China and Latin American countries have signed an agreement to enhance economic cooperation, including for trade and investment, as the Asian powerhouse increases its presence in the region.

The deal, titled the “joint action plan for cooperation in key areas”, was signed last month by intergovernmental body the Community of Latin American and Caribbean States (Celac) and Beijing. While light on specific details, it sets out a wide-ranging agreement to collaborate politically, economically and socially through trade, investment, innovation, energy, communications and development.

For trade, it plans to “strengthen exchanges between trade and investment promotion agencies and commercial associations and promote pragmatic cooperation between enterprises” as well as facilitate investments and optimise the trade environment.

Ties between China and Latin America and the Caribbean (LAC) have been growing over the last two decades, with trade increasing 26-fold from 2000 to 2020, according to the World Economic Forum. China’s trade with LAC is projected to more than double by 2035 from 2020 levels, and exceed US$700bn.

Before 2010, foreign direct investment (FDI) inflows to the region from China amounted to less than US$400mn per year, finds the UN’s Economic Commission for Latin America and the Caribbean (ECLAC) in a report published last year. A decade later, FDI has risen substantially to stabilise at around US$2bn a year. The US and Europe remain the region’s top sources of investment.

Chinese and Hong Kong companies completed 150 mergers and acquisitions worth US$83bn in the region from 2005 to 2020. They also announced 652 investment projects worth an estimated US$75bn in that period.

“Over the… period, China ranked second only to the United States as the second-largest source of cross-border mergers and acquisitions in terms of the amounts involved, outperforming some of the region’s other historical investors, such as Spain, Canada, the United Kingdom and France,” adds ECLAC.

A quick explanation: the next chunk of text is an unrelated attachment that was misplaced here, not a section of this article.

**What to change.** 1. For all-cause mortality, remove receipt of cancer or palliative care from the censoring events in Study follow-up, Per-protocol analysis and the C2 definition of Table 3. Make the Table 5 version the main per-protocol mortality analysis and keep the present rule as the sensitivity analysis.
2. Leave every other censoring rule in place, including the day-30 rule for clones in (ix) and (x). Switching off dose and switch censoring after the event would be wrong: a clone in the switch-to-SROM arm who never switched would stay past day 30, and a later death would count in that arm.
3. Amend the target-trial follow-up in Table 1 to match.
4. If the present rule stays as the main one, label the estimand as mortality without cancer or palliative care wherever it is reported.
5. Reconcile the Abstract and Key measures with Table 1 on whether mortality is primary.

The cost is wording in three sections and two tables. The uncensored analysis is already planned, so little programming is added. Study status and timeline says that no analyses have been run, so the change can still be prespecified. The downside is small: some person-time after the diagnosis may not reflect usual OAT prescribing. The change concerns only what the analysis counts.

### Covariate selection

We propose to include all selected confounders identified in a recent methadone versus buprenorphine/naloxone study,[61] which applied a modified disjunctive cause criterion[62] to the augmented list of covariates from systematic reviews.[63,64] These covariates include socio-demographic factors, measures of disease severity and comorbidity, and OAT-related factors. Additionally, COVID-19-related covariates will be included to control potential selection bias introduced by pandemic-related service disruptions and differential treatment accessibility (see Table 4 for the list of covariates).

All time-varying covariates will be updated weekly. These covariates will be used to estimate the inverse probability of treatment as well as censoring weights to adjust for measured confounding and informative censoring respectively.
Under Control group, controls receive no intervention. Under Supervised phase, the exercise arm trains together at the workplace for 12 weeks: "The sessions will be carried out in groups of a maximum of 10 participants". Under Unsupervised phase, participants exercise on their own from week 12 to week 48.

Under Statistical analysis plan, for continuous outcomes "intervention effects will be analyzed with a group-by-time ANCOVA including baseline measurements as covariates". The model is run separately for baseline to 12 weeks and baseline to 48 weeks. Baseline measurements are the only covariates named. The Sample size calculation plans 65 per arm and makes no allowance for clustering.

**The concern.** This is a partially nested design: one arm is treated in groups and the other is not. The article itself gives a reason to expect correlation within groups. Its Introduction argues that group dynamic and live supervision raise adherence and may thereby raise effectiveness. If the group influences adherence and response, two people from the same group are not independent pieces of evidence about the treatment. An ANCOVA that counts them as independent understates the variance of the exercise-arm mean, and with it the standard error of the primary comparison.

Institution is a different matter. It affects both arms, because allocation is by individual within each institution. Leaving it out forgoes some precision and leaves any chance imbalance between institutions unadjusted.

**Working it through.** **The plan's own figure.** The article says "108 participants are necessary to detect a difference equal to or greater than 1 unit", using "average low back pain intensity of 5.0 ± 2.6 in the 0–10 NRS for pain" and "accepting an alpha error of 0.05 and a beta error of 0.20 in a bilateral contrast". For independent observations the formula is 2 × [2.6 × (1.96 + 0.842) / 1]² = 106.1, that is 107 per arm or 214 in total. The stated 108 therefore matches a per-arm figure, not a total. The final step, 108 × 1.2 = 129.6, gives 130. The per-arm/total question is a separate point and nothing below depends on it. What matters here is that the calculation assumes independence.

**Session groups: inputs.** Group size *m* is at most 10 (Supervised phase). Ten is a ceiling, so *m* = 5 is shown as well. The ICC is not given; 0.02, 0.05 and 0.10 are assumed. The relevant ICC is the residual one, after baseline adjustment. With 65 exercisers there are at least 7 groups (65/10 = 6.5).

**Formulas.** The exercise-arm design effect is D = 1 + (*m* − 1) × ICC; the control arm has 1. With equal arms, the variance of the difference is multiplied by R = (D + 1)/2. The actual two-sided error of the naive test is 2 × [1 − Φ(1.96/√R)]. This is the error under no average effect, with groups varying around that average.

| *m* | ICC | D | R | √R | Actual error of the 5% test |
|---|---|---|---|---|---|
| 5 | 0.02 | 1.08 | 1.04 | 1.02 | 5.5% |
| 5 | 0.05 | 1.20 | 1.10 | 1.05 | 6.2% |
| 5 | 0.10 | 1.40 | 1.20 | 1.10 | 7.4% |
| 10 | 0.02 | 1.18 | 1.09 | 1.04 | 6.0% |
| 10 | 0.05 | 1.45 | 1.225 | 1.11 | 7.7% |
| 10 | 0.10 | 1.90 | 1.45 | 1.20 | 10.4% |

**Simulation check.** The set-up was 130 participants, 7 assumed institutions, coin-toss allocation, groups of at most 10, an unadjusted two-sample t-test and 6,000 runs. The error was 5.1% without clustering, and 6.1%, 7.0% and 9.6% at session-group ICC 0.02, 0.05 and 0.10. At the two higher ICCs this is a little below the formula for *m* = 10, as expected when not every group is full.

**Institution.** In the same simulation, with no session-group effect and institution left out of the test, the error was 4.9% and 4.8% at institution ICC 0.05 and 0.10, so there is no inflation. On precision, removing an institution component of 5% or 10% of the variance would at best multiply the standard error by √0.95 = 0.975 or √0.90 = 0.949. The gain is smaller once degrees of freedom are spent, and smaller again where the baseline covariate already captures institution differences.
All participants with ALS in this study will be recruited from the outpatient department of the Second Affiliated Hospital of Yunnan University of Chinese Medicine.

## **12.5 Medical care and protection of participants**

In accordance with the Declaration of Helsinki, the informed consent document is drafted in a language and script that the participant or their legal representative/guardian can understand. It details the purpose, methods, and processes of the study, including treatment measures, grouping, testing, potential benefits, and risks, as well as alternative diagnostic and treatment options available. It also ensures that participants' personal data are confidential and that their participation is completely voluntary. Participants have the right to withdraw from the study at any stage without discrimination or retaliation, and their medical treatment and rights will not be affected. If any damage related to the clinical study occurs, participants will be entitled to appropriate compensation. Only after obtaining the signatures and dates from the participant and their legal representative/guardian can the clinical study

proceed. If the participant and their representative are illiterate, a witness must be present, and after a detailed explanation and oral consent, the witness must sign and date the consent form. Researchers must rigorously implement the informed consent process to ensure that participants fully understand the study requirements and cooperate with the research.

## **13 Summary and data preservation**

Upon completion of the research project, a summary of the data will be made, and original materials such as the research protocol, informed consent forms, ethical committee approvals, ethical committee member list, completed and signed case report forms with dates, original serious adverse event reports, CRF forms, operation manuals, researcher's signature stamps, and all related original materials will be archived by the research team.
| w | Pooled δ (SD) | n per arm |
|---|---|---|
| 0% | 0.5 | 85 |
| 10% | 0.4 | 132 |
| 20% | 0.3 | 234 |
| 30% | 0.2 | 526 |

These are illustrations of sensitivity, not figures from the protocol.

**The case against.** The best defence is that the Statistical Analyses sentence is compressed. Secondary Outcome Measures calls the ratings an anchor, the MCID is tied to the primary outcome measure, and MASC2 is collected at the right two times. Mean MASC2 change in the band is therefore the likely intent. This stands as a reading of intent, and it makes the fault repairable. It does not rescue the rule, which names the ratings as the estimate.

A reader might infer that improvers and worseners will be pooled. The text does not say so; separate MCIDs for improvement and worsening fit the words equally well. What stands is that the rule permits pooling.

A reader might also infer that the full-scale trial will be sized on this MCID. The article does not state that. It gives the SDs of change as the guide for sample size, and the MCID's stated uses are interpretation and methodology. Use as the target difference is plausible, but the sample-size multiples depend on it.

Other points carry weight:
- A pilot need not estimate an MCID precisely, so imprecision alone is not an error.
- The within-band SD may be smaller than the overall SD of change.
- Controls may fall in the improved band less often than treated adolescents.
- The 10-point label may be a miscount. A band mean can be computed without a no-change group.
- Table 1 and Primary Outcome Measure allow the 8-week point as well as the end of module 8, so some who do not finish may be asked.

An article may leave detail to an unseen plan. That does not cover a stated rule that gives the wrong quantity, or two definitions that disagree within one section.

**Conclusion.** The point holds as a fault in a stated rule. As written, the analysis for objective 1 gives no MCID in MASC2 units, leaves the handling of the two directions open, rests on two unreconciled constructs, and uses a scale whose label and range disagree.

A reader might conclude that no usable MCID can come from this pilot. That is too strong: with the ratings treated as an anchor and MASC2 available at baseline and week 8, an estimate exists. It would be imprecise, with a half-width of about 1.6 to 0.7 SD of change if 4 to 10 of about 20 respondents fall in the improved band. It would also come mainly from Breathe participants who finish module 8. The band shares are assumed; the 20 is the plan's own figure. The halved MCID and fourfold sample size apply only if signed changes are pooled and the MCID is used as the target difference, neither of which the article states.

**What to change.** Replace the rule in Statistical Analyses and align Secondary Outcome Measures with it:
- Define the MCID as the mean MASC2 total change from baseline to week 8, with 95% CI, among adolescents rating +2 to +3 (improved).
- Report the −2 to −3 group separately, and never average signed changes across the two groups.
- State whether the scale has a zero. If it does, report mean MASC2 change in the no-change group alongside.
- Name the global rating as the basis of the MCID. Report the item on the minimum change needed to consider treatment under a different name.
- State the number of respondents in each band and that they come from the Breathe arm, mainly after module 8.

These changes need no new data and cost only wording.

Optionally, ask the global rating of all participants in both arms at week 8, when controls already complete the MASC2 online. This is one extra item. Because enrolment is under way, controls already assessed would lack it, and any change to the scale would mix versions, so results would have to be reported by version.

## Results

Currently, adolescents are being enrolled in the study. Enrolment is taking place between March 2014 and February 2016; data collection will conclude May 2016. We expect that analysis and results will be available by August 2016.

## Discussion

Race for raw materials

Latin America is abundant in raw materials, such as copper and nickel, which are essential in the production of certain goods. In terms of commodities, the LAC-China pact aims to “promote cooperation regarding the exploration of mineral resources and the comprehensive use of innovative technical methods and clean technologies with low-carbon emissions”.

It also states the pair will “explore the expansion of cooperation in emerging industries related to clean energy and resource”.

China has focused on exporting manufactured goods and importing commodities as a key pillar of its foreign policy for the last few decades. But there are concerns about China’s influence and lack of transparency in LAC and its grip on raw materials.

“Raw materials – mineral and agricultural – are Beijing’s major interest in Latin America. Oil, iron, copper, and soybeans are the main products the PRC [People’s Republic of China] purchases in the region. China is acting pointwise – becoming active in those areas and in those countries that are of vital importance to it, trying not to show total activity,” reads a 2020 blog by research organisation the Robert Lansing Institute.

The US, a neighbouring country to the region and China’s ultimate trade rival, held its first government review on China’s “strategic approach in Latin America and the Caribbean” in May last year over concern about Beijing’s growing influence in LAC.

“China has worked to diversify its resource dependence for more than a decade, with Latin America and the Caribbean as a component of that,” reads a statement by Derek Scissors, a senior fellow at the American Enterprise Institute and a US-China Economic and Security Commission (USCC) member, as part of the review.

“Using 2019 Chinese trade data, Brazil, with oil, soy, and iron oil, is a major supplier. The next largest regional supplier is Chile… It’s not just that Latin America and the Caribbean mostly supply China with commodities; most of Latin America and the Caribbean only supply China with one to two commodities.”

The USCC has since recommended “Congress recognise that Chinese economic, diplomatic, and security initiatives in Latin America and the Caribbean are robust and growing and demand a comprehensive response”.